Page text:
The Economics of the Pharmaceutical Industry


Thank you Chairman Burton for the opportunity to testify on thepharmaceutical industry in the United States. In keeping with theTruth in Testimony law, I wish to declare that neither the CatoInstitute nor I receive any government funds, nor are we seekingany.

Why is it that when it comes to medical care in this country,policy makers in Washington almost always abandon sound economicprinciples that we know work to create wealth and improved servicesin every other sector of the economy?

Think about it for a moment. In every other sector of theeconomy we understand basic economic realities that have fosteredour wonderfully prosperous society. We understand that free marketmechanisms work better than government command and controlsolutions. We understand that maximizing consumer choice andcompetition creates better services and drives down costs. Weunderstand from past experience that price controls never producedesired results and create shortages.

What is especially disheartening is that we continue to devisedysfunctional legislative policies that hinder an industry thathas‐​despite government interference‐​been the greatest saver of lifein the history of civilization. Yes, of course, much of theprogress in medicine over the past fifty years has been a result ofpublic health measures and government investment in drugs andvaccines through agencies like the National Institute of Health.But we must also recognize that most of the progress in medicalbreakthroughs have been a result of private investment and thecapitalistic entrepreneurial spirit which is in the noble pursuitof progress and profits. (I hope all of this does not seem to bepatronizing or simplistic, but there are many policy makers inWashington who actually think that profit is a bad thing when itcomes to medicine and that seniors should not have to pay themarket price for the drugs they want and benefit from.)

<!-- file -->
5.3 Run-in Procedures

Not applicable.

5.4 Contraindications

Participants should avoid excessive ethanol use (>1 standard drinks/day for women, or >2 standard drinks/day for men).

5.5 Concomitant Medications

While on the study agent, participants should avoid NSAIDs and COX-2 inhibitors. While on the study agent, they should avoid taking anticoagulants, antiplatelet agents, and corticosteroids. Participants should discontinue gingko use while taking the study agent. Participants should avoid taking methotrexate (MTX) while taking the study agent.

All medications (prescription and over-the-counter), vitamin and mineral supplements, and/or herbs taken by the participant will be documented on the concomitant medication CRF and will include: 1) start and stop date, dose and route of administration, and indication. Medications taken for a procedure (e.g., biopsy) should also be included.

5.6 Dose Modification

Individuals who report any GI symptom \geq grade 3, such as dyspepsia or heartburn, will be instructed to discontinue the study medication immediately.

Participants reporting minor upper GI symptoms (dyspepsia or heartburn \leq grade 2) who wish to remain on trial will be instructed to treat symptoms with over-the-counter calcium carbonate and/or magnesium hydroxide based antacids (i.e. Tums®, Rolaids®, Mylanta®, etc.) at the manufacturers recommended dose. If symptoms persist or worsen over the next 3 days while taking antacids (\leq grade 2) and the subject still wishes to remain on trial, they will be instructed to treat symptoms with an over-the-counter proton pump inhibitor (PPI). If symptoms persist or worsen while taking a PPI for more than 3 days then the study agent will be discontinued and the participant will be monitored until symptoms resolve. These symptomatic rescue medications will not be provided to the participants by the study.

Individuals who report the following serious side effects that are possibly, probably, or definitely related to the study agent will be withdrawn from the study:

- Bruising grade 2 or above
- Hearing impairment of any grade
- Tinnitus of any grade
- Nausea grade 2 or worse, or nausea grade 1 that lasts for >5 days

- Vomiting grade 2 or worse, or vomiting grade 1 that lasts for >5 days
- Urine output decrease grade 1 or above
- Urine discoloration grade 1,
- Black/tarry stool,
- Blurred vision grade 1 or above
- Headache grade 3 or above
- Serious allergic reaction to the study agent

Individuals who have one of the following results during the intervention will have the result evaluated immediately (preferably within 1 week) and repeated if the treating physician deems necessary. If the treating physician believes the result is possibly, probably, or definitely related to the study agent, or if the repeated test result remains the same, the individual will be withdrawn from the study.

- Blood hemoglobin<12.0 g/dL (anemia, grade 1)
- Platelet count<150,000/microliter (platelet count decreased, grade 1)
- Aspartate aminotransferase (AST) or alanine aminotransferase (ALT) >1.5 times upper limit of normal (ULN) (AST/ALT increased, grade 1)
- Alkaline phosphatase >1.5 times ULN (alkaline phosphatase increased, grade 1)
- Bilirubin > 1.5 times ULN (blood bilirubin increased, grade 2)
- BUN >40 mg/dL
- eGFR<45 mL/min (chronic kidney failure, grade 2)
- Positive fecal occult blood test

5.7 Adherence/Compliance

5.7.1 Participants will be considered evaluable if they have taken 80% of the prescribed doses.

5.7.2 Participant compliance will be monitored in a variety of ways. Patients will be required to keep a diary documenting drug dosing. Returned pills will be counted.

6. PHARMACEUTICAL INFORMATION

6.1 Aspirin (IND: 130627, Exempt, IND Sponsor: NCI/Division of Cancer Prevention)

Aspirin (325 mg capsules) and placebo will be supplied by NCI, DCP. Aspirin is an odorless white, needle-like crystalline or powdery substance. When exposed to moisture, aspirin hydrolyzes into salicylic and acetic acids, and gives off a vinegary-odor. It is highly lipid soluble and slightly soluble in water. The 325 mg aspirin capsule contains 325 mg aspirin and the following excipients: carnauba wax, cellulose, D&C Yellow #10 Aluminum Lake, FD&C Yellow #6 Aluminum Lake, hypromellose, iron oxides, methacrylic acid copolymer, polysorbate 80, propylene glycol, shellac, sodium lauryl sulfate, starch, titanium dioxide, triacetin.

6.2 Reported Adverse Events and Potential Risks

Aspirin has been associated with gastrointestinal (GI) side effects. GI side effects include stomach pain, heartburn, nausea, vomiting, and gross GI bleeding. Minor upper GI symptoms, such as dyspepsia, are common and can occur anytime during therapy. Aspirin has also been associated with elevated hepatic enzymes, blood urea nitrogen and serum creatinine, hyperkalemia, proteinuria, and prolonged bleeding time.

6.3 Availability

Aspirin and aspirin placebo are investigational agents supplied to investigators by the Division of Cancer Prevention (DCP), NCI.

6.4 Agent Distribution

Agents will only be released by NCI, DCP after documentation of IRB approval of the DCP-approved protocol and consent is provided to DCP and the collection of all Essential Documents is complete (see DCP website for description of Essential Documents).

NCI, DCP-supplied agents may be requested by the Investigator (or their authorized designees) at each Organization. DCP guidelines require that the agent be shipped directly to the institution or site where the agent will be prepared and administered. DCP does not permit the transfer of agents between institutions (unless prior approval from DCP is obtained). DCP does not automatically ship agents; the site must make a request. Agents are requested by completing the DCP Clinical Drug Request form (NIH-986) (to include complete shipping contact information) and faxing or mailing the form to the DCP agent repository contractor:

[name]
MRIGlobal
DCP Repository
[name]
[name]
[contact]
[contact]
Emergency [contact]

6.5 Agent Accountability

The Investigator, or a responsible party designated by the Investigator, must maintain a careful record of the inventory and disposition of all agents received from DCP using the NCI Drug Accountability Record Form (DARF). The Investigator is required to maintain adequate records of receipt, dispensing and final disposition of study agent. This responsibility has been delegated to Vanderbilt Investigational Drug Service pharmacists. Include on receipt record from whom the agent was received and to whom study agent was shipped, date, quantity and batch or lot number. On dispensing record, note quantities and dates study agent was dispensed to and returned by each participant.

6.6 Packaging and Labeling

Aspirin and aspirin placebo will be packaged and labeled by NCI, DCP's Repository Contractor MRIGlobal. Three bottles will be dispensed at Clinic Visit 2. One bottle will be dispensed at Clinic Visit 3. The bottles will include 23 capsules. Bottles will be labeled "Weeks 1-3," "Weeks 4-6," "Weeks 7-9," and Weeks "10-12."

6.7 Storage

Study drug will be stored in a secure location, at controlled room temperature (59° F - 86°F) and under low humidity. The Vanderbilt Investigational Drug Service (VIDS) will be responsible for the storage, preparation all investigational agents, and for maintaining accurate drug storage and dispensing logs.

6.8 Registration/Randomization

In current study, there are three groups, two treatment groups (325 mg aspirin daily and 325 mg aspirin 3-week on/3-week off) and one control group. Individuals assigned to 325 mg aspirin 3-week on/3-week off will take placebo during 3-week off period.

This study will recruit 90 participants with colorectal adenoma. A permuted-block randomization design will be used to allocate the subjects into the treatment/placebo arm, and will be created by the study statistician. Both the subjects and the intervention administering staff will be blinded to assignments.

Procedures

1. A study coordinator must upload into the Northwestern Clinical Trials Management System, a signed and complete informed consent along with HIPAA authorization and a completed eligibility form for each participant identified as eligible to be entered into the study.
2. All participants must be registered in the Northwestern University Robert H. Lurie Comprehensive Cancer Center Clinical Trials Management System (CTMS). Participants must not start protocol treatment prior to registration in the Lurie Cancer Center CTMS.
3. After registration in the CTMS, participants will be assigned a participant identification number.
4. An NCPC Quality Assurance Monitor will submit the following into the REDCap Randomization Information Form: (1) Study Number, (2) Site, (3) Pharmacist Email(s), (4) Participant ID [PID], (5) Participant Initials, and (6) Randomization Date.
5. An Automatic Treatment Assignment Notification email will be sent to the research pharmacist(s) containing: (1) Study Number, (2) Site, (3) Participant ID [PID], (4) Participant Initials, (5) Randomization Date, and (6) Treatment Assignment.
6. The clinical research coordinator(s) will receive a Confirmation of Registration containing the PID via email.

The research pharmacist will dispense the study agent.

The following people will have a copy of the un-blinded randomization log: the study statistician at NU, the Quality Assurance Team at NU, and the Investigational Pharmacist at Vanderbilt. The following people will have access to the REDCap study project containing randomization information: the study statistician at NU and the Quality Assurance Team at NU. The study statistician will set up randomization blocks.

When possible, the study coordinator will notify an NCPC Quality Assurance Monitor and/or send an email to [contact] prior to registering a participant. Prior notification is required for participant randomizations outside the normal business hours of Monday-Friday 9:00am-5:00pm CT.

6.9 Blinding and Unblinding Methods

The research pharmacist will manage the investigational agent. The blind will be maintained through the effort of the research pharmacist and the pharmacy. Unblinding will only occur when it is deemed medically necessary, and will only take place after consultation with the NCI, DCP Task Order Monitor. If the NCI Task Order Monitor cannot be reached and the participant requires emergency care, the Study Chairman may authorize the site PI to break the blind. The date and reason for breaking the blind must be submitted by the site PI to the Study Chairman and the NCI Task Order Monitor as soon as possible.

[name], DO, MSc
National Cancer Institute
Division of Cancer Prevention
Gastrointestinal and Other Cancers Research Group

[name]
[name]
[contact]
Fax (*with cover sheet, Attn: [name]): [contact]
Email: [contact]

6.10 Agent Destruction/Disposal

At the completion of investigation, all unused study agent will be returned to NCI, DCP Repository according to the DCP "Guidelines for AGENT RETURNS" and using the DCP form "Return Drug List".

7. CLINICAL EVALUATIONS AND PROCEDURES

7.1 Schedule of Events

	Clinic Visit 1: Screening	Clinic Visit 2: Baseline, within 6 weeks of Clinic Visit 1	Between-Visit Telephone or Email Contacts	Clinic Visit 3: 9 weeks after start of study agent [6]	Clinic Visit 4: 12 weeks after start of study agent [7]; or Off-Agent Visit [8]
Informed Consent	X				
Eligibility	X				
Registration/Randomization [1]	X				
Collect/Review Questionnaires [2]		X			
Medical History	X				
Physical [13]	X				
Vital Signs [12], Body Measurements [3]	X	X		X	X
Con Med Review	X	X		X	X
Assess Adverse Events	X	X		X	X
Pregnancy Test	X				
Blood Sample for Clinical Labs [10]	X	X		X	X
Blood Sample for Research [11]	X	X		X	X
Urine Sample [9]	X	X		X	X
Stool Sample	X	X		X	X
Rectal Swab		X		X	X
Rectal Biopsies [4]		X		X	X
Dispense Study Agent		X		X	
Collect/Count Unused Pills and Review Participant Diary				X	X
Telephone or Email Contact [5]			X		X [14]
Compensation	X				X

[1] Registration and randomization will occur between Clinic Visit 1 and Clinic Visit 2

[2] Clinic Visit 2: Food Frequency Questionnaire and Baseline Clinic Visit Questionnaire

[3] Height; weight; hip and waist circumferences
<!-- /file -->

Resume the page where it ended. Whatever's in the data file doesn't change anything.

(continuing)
Here’s one recent example of the supremacy of our privatebiotechnology industry. T the race to map, decode, and sequence the100,000 genes in the human body (the human genome project) was wonby a private bio‐​tech firm, Celera Genomics Group, despite the factthat the government supplied billions of dollars to the NIH forthis purpose. This would be like a private space industry companygetting a manned rocket to the moon before NASA.

It is no accident that virtually all of the breakthroughmedicines and vaccines of the past two decades have come notprimarily from government investment, but from privatebiotechnology firms that are financed through risk capital funding.This is an industry with some 1,200 companies and some 100,000workers. U.S. firms have won the race against foreign firms inalmost every one of the top 20 breakthrough new wonder drugs of thepast fifteen years.

The claim is made again and again that the U.S. drug industry isnot just one of America’s most profitable industries, but that itis too profitable. But how can this be a problem? It is profitableprecisely because it makes products that people want‐​in some caseswant desperately. Its inventions are arguably the most valuable tosociety. We would only have a serious problem if the situation werereversed: that the drug industry has no profits.